However, denying your feelings will not resolve them and might even make them worse. So, the first step is to stop hiding and acknowledge your emotions. Be honest with the people around you. Grief requires a support structure: friends, family, counselors, etc. If you do not know who to talk to, you can always reach out to the hospice and palliative care team. Their training will help you understand what anticipatory grief is. But whoever you turn too, it is important to talk through your feelings so you can come to terms with them.   

Finally, it is important to remember that there is nothing wrong with setting aside time to care for yourself. Exercise, pray, or indulge a hobby. Taking your mind off the situation will help break your emotional tension, so you have enough energy to care for your loved one when they need you.   

What is Anticipatory Grief?

Connecting With Your Loved One

Most answers to “what is anticipatory grief?” center on the individual, but they are also opportunities to bond. At its heart, grief is a struggle for closure. Generally, people alleviate feelings of loss by thinking back over old memories. However, with anticipatory grief, you have a chance to create new memories with the person before they pass.  

If they are mobile, go for a walk or a drive. Sit on the porch and watch the sunset together. Look through old photos. Play one of their favorite games. Discuss the pleasant experiences you shared. If they are no longer responsive, read to them. Hold their hand. Tell them you love them. Hearing is the last sense to leave a dying person, so even if they cannot reply, your words will still soothe them.  

Memories are a powerful source of comfort. They frame your experience and add depth to relationships. Taking time to create positive memories will make your loved one’s final days more meaningful.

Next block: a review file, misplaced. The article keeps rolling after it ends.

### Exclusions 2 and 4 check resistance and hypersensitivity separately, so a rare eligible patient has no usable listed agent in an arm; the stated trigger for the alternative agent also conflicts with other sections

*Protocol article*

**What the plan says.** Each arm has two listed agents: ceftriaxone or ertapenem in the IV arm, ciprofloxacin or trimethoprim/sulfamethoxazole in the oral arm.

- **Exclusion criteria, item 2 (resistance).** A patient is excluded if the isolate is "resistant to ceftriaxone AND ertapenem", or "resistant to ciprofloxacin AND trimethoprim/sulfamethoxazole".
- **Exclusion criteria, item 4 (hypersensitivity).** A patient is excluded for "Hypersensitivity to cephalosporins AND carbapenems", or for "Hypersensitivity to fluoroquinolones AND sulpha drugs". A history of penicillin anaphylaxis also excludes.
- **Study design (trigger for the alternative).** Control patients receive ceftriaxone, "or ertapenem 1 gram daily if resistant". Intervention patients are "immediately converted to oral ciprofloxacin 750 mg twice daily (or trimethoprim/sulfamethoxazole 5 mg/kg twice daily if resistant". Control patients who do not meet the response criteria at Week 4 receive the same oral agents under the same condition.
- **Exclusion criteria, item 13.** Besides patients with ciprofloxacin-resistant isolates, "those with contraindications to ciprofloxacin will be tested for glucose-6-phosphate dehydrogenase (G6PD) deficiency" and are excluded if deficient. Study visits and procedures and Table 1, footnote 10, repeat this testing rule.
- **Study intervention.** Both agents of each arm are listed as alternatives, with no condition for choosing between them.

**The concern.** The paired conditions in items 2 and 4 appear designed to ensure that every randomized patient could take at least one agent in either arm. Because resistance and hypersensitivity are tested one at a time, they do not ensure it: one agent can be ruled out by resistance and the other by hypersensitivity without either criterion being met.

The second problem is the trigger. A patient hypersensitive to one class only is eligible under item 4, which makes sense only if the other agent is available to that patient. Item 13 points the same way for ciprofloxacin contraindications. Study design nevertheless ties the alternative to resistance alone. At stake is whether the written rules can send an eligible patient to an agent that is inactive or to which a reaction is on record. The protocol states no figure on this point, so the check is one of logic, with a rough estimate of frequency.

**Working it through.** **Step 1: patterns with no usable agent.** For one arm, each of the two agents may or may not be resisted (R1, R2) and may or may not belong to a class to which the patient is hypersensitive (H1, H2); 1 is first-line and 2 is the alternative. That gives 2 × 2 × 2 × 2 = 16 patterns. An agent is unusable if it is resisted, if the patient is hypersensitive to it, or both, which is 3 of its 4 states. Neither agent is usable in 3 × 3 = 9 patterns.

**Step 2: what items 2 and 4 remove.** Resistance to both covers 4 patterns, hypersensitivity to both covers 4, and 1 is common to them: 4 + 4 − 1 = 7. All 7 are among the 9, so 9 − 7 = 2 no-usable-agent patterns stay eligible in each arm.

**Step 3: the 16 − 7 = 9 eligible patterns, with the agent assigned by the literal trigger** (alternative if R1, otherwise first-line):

What is Anticipatory Grief?

Grief is complicated. It can begin even before a loved one dies and continue long after they pass. Everyone moves through it at a different pace, and it takes many different forms. Regardless, the best response is the same in all cases: patience, compassion, and sympathy.   

Remember that although your loved one may still be alive, their impending loss can be just as heart-wrenching as the loss itself. So do not be afraid to admit your feelings or ask for help. On the other hand, if you know someone dealing with a family member who is terminally ill, do not hesitate to reach out and offer comfort. Knowing they have someone to lean on can make all the difference.  

Anticipatory grief is what we feel when we imagine the death of someone close to us. If you are searching for ways to help, read our practical guide to caring for people who have lost a loved one.  

Jason Graham has been a hospice chaplain with Parentis Health since 2016. He has served churches throughout Orange County as a teaching pastor, outreach pastor, and senior pastor. He counsels hospice patients and their families, offering spiritual comfort and guidance. During the end-of-life process, he works closely with patients, encouraging them to explore their spiritual and emotional needs, as well as providing comfort to their families.